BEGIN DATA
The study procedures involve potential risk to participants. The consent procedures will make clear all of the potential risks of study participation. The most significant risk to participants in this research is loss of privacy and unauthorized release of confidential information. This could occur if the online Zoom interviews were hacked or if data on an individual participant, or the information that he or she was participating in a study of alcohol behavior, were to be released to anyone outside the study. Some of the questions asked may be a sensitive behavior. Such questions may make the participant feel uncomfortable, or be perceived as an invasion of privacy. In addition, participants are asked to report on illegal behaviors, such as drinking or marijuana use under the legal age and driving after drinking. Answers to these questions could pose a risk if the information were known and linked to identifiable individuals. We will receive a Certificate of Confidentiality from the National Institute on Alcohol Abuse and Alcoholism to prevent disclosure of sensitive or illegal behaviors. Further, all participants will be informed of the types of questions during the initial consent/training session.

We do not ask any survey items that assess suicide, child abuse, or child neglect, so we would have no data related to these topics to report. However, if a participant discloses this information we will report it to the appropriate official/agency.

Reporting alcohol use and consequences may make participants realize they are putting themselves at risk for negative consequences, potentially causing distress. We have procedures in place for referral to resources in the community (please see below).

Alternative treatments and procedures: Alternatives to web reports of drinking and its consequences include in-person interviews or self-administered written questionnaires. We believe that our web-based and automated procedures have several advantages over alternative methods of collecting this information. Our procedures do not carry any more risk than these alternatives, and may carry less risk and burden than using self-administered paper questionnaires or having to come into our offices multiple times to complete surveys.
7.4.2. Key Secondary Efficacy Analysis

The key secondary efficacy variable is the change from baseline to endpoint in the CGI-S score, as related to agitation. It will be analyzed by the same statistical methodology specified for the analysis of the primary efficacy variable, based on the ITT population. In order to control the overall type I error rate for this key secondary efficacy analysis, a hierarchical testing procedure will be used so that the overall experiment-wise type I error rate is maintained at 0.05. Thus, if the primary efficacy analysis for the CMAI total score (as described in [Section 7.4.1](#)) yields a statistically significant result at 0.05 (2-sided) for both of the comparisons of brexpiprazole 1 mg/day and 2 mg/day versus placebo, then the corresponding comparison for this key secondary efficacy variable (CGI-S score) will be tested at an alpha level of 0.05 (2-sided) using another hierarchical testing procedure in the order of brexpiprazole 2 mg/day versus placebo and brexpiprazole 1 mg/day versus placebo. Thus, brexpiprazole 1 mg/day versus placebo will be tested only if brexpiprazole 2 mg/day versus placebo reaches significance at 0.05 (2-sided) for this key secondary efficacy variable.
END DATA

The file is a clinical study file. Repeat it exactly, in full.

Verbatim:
The study procedures involve potential risk to participants. The consent procedures will make clear all of the potential risks of study participation. The most significant risk to participants in this research is loss of privacy and unauthorized release of confidential information. This could occur if the online Zoom interviews were hacked or if data on an individual participant, or the information that he or she was participating in a study of alcohol behavior, were to be released to anyone outside the study. Some of the questions asked may be a sensitive behavior. Such questions may make the participant feel uncomfortable, or be perceived as an invasion of privacy. In addition, participants are asked to report on illegal behaviors, such as drinking or marijuana use under the legal age and driving after drinking. Answers to these questions could pose a risk if the information were known and linked to identifiable individuals. We will receive a Certificate of Confidentiality from the National Institute on Alcohol Abuse and Alcoholism to prevent disclosure of sensitive or illegal behaviors. Further, all participants will be informed of the types of questions during the initial consent/training session.

We do not ask any survey items that assess suicide, child abuse, or child neglect, so we would have no data related to these topics to report. However, if a participant discloses this information we will report it to the appropriate official/agency.

Reporting alcohol use and consequences may make participants realize they are putting themselves at risk for negative consequences, potentially causing distress. We have procedures in place for referral to resources in the community (please see below).

Alternative treatments and procedures: Alternatives to web reports of drinking and its consequences include in-person interviews or self-administered written questionnaires. We believe that our web-based and automated procedures have several advantages over alternative methods of collecting this information. Our procedures do not carry any more risk than these alternatives, and may carry less risk and burden than using self-administered paper questionnaires or having to come into our offices multiple times to complete surveys.
7.4.2. Key Secondary Efficacy Analysis

The key secondary efficacy variable is the change from baseline to endpoint in the CGI-S score, as related to agitation. It will be analyzed by the same statistical methodology specified for the analysis of the primary efficacy variable, based on the ITT population. In order to control the overall type I error rate for this key secondary efficacy analysis, a hierarchical testing procedure will be used so that the overall experiment-wise type I error rate is maintained at 0.05. Thus, if the primary efficacy analysis for the CMAI total score (as described in [Section 7.4.1](#)) yields a statistically significant result at 0.05 (2-sided) for both of the comparisons of brexpiprazole 1 mg/day and 2 mg/day versus placebo, then the corresponding comparison for this key secondary efficacy variable (CGI-S score) will be tested at an alpha level of 0.05 (2-sided) using another hierarchical testing procedure in the order of brexpiprazole 2 mg/day versus placebo and brexpiprazole 1 mg/day versus placebo. Thus, brexpiprazole 1 mg/day versus placebo will be tested only if brexpiprazole 2 mg/day versus placebo reaches significance at 0.05 (2-sided) for this key secondary efficacy variable.